India moves by road. It has the world’s second largest road network, with more than 59 million kilometres of road. India has a road density of 1.7 km of road per sq km of land and a road penetration of 4.63 km of road per thousand population.

Roads are also the economic lifeline of the nation. More than 65 per cent of all freight and 85 per cent of all passenger traffic in India moves by road.

Keeping this immense network on the move means ensuring that every type of vehicle out there powered by an internal combustion engine — from “jugaad” haulers to Lamborghinis, from mopeds to 36-wheel articulated trucks — has to have access to the precise type of fuel it requires. What’s more, this fuel has to be available on demand, 24X7, across this unimaginably vast network in a country the size of a sub-continent.

This job has been, and is being done by India’s fuel manufacturing and marketing set-up, which is largely in the public sector. Of the 23 refineries in India, 18 are in the public sector. Of the estimated 65,000-odd fuel outlets in India, more than three-quarters belong to public sector oil marketing companies.

Now consider this: this entire, complex supply chain, stretching from the deserts of West Asia to the remotest outlet in the Andaman Islands, has, come April 1, 2020, to switch from fuel meeting BS Stage IV emission norms to BS Stage VI emission norms. Overnight, with no exceptions, as per a Supreme Court order.

Logistical nightmare

It is a production, distribution, marketing and logistical challenge that is perhaps unparalleled in the world. Yet, astonishingly, India’s much-maligned public sector is actually on the verge of pulling it off — the first-ever successful attempt by any country in the world to transit from Euro IV (BS-IV) to Euro VI (BS-VI) equivalent in one go.

“We have fulfilled the commitment that Prime Minister Narendra Modi made at the COP21 conference, in 2015, in Paris. We pre-poned (sic) the entire process. Leapfrogging from BS-IV to BS-VI was not a small task. There were some apprehensions on whether we will be able to achieve it, but we have completed it,” says Dharmendra Pradhan, Minister of Petroleum and Natural Gas.

In fact, oil refining-cum-retailing companies here claim that they have already flushed BS-VI fuel in most parts of the country, much before the deadline of April 1, 2020. The date April 1 will just be a token to notify or declare that the country is BS-VI compliant.

“Although the target date is April 1, 2020, almost all the refineries started supply of the fuel all over the country from September to December 2019. This was to enable the flushing out of the BS-IV fuel from the refinery storage, tanks, pipelines, marketing depots and retail outlets,” says RK Malhotra, Director General, FIPI (Federation of Indian Petroleum Industry), who was closely involved with the entire process.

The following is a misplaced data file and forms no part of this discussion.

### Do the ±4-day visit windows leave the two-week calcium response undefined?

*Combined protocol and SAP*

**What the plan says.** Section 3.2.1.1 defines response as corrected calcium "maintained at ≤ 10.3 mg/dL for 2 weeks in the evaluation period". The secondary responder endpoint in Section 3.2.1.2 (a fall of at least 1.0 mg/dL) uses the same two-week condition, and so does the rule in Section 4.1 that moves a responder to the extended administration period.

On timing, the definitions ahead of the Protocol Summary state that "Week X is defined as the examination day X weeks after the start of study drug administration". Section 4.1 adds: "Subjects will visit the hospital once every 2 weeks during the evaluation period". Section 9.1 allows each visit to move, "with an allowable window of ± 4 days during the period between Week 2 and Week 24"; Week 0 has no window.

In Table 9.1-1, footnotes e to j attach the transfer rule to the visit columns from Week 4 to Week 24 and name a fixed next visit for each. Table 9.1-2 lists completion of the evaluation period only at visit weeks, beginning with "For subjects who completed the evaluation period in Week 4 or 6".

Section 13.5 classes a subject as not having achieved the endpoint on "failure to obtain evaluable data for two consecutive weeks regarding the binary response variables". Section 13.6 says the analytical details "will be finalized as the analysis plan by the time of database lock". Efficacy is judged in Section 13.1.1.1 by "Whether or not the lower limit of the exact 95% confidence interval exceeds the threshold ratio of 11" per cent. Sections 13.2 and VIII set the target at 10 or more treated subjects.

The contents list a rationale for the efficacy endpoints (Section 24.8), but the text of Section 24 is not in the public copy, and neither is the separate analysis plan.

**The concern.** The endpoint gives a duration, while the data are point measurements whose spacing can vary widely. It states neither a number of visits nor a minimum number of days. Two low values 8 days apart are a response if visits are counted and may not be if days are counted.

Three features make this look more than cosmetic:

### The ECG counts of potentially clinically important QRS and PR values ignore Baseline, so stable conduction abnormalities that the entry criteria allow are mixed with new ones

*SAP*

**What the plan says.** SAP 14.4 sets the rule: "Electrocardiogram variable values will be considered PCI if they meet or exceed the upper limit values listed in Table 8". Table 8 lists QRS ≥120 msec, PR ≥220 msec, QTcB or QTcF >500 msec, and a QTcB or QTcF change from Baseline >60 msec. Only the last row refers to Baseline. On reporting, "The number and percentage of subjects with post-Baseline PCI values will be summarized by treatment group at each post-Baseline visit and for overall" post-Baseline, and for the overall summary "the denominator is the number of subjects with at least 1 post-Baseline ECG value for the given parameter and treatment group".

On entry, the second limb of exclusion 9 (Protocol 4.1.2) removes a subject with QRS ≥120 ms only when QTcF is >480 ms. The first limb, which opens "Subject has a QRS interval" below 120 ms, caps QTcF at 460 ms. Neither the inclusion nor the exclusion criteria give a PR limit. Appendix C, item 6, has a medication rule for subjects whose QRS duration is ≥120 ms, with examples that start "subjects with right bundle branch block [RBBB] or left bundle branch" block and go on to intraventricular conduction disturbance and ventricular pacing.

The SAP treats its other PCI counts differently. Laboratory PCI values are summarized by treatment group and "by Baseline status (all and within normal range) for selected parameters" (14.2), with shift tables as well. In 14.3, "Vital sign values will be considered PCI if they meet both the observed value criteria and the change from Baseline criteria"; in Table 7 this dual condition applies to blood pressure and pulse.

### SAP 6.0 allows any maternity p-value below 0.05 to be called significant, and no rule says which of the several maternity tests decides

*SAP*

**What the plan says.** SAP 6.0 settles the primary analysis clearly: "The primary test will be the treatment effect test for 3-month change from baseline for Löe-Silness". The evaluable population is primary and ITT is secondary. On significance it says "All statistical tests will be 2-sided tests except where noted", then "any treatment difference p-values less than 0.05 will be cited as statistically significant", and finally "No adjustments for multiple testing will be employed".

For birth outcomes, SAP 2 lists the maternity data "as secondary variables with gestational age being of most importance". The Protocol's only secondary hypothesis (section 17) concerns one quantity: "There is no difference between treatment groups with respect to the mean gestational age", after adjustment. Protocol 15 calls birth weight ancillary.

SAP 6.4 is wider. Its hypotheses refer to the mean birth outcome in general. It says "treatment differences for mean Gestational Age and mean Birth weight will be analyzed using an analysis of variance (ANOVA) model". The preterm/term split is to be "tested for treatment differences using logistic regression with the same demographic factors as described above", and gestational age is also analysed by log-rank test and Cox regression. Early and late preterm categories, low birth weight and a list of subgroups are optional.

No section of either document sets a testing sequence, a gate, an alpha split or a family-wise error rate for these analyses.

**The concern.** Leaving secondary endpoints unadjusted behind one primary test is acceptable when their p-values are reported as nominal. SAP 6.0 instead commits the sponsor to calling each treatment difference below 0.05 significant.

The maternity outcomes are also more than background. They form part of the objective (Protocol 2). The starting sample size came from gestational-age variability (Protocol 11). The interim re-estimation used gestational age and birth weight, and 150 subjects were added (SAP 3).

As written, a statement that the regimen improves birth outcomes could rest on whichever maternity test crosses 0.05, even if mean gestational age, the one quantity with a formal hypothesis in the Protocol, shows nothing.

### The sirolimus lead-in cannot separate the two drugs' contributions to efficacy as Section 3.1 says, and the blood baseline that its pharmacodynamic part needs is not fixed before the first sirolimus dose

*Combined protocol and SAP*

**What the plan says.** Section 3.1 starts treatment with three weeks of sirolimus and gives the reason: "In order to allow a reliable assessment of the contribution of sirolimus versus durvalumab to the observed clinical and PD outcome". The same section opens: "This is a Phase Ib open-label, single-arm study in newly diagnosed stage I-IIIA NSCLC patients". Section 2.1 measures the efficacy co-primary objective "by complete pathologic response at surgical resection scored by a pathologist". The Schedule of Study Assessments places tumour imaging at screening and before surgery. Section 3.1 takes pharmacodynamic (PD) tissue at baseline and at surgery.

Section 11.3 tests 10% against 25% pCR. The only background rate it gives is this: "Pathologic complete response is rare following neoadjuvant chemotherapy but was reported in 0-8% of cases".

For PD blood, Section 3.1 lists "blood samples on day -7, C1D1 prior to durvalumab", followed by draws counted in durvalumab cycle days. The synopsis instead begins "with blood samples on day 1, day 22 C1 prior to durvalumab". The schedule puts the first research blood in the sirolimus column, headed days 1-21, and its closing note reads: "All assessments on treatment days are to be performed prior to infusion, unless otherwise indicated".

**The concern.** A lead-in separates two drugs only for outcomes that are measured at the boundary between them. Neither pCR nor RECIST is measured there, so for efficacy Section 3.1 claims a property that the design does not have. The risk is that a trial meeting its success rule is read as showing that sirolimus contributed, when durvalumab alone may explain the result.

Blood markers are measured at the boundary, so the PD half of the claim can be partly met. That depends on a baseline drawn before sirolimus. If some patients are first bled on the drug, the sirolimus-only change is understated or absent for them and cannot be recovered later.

A senior official of the Petroleum and Natural Gas Ministry observes, “Yes, it was a task, but kudos to the refineries to have been able to do so. They not only had to keep upgrading the refineries but also ensure that there were no supply disruptions in the market as they flushed out BS-IV and moved to BS-VI in the network. The entire flushing process took 260 days.”

Crunched timeline

While from refinery to depot, the fuel mostly is moved through pipeline networks, the last-mile connect to retailers happens through road — by tankers. Nobody knows how many tankers there are but industry estimates put the number at close to 12,000. And each and every one of them had to be cleaned and recalibrated. By April 1, 2020, insist oil marketers, the entire network as well as tankers would have been cleaned up and have only BS-VI grade fuel.

India’s transition to BS-VI fuel was an ambitious decision, as it had decided to leapfrog to BS-VI from BS-IV quality in just about three years, skipping BS-V.

The Ministry of Road Transport & Highways issued a notification on September 16, 2016, mandating mass emission standard for BS-VI throughout the country from April 1, 2020. The Supreme Court on October 24, 2018, ordered that no new motor vehicle conforming to the emission standard BS-IV will be sold or registered here from April 1, 2020.

This effectively gave the refiners just under a year-and-a-half to change. “In earlier cases, the norms were implemented first in the major cities and subsequently all over the country — staggered out — while BS-VI has been rolled out all over the country in one go,” Malhotra points out.

Recounts Malhotra, who was formerly Director (Research & Development) at IndianOil, “The first initiative of having a National Auto Fuel policy was taken during 2001 by the then Minister of Petroleum and Natural Gas, Ram Naik, when he appointed the Mashelkar Committee with which I had the privilege to be associated from IndianOil.”

“Though the recommendation to implement Euro II and Euro III equivalent Bharat Stage II & III norms were gradual — to be implemented in subsequent years —, the review to move to BS-IV, which was scheduled in 2006, was delayed and it was implemented only from April 2010, that too in major cities alone. It was only in 2014 that a decision to expand the BS-IV norms across the country by 2017 was taken,” he adds.